A motley group sits in a disorderly office, waiting to be seen by someone in authority. They’ve filled out stacks of paperwork—signed their names on multiple dotted lines, submitted passports and photos and health certificates—so they get a new start in another country. But days of waiting turn into months, and it feels like they’ll never get out of this bureaucratic cage.
This could describe the plight of refugees sitting right now on the floors of Chicago Police Department stations. It also describes the characters in “The Consul,” the first full-length opera by Gian Carlo Menotti, performed by the Third Eye Theatre Ensemble at Edge Theater. The opera won the 1950 Pulitzer Prize for Music and the New York Drama Critic’s Award for best musical, but is rarely performed. Third Eye’s brilliantly sung and emotionally resonant production provides a great showcase for the opera, which has become newly relevant in a world with both a growing refugee problem and a resurgence of fascism. (“The Consul” is directed by Rose Freeman, and conducted by Alexandra Enyart.)
The story captures the misfortunes of a single family in an unknown country. Third Eye double-cast the opera, with different singers playing in alternate performances. John Sorel (played last Sunday by Stephen Hobe) is a freedom fighter being pursued by the secret police. He manages to escape, leaving behind his mother (Jennifer L. Barrett), his wife Magda (Ariel Andrew), and infant son.
Before he leaves, John instructs Magda to seek help from the Consul to get their family to safety. Magda waits day after day for help from someone who is never seen, while her child grows ill and she is emotionally tortured by agents of the Secret Police (Lifan Deng and Keaton Payne).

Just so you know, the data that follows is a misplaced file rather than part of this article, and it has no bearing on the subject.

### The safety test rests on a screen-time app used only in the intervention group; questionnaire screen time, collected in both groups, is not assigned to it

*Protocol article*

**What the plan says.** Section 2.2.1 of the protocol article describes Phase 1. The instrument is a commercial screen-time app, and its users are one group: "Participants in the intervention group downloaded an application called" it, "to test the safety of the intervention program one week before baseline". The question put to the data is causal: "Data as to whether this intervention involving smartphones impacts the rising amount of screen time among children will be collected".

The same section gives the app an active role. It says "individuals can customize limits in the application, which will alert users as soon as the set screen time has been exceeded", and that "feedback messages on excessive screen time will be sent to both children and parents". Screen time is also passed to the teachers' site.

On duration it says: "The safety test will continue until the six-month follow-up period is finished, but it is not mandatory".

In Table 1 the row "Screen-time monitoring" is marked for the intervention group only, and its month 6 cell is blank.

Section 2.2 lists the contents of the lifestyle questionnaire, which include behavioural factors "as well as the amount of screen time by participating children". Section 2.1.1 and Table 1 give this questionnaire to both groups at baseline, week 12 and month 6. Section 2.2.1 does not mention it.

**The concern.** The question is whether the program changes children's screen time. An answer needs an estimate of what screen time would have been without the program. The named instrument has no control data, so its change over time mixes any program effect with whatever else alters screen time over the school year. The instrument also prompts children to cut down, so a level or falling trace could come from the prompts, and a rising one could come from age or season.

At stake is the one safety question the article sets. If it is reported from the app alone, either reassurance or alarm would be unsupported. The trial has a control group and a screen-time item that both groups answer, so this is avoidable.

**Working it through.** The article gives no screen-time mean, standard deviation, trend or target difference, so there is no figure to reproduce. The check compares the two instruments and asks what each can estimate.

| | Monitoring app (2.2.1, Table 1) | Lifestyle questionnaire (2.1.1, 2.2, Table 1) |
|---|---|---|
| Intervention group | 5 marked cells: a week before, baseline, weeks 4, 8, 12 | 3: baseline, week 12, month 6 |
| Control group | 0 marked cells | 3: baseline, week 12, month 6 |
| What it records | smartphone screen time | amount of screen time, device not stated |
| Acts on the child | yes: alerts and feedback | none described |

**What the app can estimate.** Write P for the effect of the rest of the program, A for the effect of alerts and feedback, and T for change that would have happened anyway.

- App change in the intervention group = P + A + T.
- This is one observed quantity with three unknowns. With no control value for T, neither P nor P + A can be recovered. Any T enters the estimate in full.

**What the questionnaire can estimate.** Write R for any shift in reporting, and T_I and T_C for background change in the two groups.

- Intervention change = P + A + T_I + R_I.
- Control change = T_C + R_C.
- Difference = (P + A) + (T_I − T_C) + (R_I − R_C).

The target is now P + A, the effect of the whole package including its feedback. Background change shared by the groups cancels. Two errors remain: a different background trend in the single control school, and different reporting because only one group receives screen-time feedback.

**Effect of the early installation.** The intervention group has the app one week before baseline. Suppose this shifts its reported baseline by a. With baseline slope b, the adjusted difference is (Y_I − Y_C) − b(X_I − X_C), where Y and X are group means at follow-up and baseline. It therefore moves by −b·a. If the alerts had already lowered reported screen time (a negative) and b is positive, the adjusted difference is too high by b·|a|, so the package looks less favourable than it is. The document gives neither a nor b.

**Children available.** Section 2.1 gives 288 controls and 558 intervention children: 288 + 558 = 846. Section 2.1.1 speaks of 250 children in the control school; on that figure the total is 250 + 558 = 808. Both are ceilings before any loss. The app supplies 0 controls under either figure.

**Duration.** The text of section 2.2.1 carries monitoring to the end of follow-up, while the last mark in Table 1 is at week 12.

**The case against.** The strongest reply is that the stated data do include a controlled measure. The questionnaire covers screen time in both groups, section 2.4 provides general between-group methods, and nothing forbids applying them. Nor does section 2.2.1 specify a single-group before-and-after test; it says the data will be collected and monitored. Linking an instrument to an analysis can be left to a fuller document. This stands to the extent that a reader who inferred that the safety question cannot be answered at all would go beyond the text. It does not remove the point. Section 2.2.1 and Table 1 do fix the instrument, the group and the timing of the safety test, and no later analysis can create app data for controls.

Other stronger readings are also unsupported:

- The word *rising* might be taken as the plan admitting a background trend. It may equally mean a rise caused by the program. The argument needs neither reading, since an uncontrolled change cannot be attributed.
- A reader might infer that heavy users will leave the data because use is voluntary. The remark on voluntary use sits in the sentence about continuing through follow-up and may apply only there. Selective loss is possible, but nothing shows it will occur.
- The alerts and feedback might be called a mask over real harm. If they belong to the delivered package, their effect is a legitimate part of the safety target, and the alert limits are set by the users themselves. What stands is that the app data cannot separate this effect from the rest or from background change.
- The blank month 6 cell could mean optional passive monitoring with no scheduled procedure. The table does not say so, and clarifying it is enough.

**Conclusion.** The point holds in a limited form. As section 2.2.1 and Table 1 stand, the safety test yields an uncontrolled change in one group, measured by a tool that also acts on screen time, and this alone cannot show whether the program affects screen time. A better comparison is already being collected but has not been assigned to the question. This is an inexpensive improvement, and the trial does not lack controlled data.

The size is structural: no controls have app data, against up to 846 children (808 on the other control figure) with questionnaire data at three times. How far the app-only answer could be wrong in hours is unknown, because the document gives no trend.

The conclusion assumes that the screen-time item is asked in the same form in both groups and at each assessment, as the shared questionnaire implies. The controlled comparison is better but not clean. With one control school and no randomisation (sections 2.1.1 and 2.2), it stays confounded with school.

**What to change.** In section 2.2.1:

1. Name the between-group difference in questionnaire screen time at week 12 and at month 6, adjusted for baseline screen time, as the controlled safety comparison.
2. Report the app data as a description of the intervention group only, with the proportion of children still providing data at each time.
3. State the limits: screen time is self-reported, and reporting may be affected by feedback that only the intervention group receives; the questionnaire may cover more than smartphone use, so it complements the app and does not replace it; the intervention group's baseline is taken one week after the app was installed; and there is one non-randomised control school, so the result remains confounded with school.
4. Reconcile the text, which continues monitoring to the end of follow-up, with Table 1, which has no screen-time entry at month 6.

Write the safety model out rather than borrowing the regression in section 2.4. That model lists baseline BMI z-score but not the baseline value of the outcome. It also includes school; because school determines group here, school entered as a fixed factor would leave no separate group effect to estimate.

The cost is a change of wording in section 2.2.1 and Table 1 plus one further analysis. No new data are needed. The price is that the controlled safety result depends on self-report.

Both sung and spoken, “The Consul” is not a cheerful story. The only light moments come when one of the applicants, a magician played by Vincent McPherson, tries to convince the Consul’s no-nonsense Secretary (Angela Born) that his art should serve as his documentation. He hypnotizes everyone in the room, and gets them to dance.
Best known for the Christmas opera “Amahl and the Night Visitors,” Menotti was influenced by Puccini, and his work has a more lyrical quality than other, more atonal mid-twentieth-century composers. Though a lot of the music is filled with discord and tension (beautifully conveyed by pianist and music director Jason Carlson), there are some strikingly lovely pieces, particularly when Barrett sings to her grandson (“I shall find for you shells and stars…”), as well as terrific choral work.
Standouts in the excellent cast include Deng, who played two contrasting characters—a sneering, malevolent policeman and the nebbishy Mr. Kofner, a man perpetually having to correct mistakes in his documents. Barrett is funny and touching as the mother, while Born shines in the pivotal role of the Secretary, who’s more human than she initially seems.
In the lead role of Magda, Andrew displays a warm, rich, powerful voice, capable of great subtlety. She is at her most moving in a showdown with the Secretary, when she reaches the limits of her patience.
The set is simple—the office is transformed to the family home, and back again, by the placement of granny-square afghans. The props are a mix of eras—cell phones and disposable diapers from now, a clacking manual typewriter and red gas can from the past. You can’t tell what year it is, or what country you’re in, and that’s the point. This could be anywhere and any time in the modern era, with people being turned into numbers, their stories into cases.
This is the last production by Third Eye Ensemble, which is disbanding after ten years. “The Consul” offers one more chance to see a Third Eye show—which offers high-level, serious opera in an intimate setting.
“The Consul” from Third Eye Theatre Ensemble at Edge Theater, 5451 North Broadway, through October 8. Tickets available at thirdeyete.org.